RF486 on diversion in KingstonRed RF routes

Route 201

Page last updated 30 December 2015
 
Notable for a while for occupying no less than three garages to run a route needing at most 5 buses, the 201 was also one of first four Central Area routes converted to 'big bus' one-man operation in London, in 1964.
 

RF486 on the 201, on diversion in Kingston in about 1970.  It is using Denmark Road and Portland Road to reach Villiers Road, instead of Fairfield South.

Photo Ian Armstrong collection

 

Dates of RF operation

12 Oct 55 to 19 Nov 58 (Sun only)

and

13 May 59 to 6 Nov 76

Converted to OMO 18 Nov 64

(total 20 years 7 months, of which 8 years 7 months crew operation).

 
Destinations

KINGSTON and HAMPTON COURT STATION

 
RF Garages

Crew operation:

NB    Norbiton   (Sun from 12 Oct 55 to 19 Nov 58, daily from 13 May 59 to 8 May 62, Mon-Sat 9 May 62 to 17 Nov 64)

K      Kingston   (Sun 9 May 62 to 17 Nov 64)

OMO operation:

NB    Norbiton   (daily 18 Nov 64 to 11 May 73, Mon-Fri 12 May 73 to 6 Nov 76)

FW   Fulwell      (weekends 12 May 73 to 6 Nov 76)

K      Kingston   (Sat 10 Apr 76 to 6 Nov 76)

 

Reason for single-deck operation

The low bridge at Thames Ditton Station, which remains unchanged to date.

 

One of the miscellany of types working from Kingston garage in the years after the war was former Green Line 11T11 coach T267, repainted red in 1946.  It is seen here at the alighting point in Wood Street, Kingston, prior to returning to Feltham.

Photo Peter Osborn collection 

 

Route history
Although known as a Kingston local route, the 201 stated life as Hounslow local route 105.  Registered in 1930 but not started until June 1931, the route ran from Hounslow Garage via the newly-developing areas of Lampton and Heston in a loop round to Hounslow West and Hounslow Central.  Hounslow used two (possibly one-man operated) Darts daily.  In October, the route was extended south from Hounslow Garage to Hanworth, then in the following January to Teddington Station and the Darts were replaced by single-deck Ss.  The frequency had now been doubled as well.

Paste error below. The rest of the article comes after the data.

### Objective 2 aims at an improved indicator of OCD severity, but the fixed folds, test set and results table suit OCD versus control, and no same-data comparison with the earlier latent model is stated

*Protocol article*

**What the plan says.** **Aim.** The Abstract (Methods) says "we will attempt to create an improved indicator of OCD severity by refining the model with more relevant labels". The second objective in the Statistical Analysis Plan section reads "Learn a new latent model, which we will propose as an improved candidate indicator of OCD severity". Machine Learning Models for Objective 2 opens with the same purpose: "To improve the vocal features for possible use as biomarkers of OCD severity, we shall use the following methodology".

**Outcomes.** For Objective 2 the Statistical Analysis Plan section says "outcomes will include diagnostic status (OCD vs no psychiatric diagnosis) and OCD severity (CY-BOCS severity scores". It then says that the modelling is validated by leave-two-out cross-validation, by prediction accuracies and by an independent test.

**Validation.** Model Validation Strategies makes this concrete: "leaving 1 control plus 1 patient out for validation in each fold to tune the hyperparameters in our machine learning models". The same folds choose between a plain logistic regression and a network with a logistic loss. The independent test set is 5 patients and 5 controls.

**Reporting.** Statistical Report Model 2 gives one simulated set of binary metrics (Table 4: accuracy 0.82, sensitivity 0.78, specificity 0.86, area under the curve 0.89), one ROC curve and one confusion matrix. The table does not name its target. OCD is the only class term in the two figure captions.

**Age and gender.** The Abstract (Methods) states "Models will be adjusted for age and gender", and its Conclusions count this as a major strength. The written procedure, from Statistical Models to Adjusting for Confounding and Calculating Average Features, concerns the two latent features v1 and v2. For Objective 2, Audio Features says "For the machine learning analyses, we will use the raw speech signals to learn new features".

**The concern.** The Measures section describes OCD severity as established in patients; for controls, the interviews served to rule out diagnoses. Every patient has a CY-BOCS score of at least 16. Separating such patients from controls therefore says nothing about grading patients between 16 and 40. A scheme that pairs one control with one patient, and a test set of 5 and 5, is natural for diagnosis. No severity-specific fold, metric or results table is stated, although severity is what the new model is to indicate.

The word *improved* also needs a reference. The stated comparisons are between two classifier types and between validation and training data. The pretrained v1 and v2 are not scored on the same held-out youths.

The Ss were in turn replaced by LTL Scooters from November 1932, when they became available from a programme of speeding up schedules following the widespread use of pneumatic-tyred buses.  However, the 1933 summer schedules called for more Scooters at Holloway for the 110, so smaller Ts replaced the LTLs.  Three more were found, then lost again when the 551 (later 251) was extended.
 
June 1933 saw the route extended again, finally reaching Kingston via Bushy Park and Thames Ditton on the opening of Hampton Court Bridge.  The section between Kingston and Thames Ditton had previously been covered, since introduction in April 1928, by the 171 (later 214) which continued to Molesey, Walton and Chertsey, and which was rerouted from Kingston via Hampton Court Road also using the new bridge.  The extra buses required were initially Ts provided by Twickenham garage (AB), not by Kingston, which brief spell appears to have been AB's only single-deck operation until the 290 in 1968.  These worked alongside LTLs and/or Ts from Hounslow (AV); it is known that AV sometimes borrowed Ts from Uxbridge (UX) at weekends.
 
Green T788 - a 15T13 and much superior to the red 14T12s - was one of a number loaned to Norbiton for the 201.  It is seen in 1957 at Hampton Court Station.  Note the use of the nearside route stencil - possibly for the only time in the buses' life, as these were not used in the Country Area.
Photo © PM Photography
 
The section north and west of Lampton was removed on 17 Jan 34, becoming a double-deck circular route that was later absorbed into the 111, which still covers much of the section.  At the same time, AB was replaced by Kingston (K), initially using Ts.  Both K and AV swapped Ts for LTLs a week later, in an exchange with ED and SP affecting routes 109 (later 227) and 195 (later 228).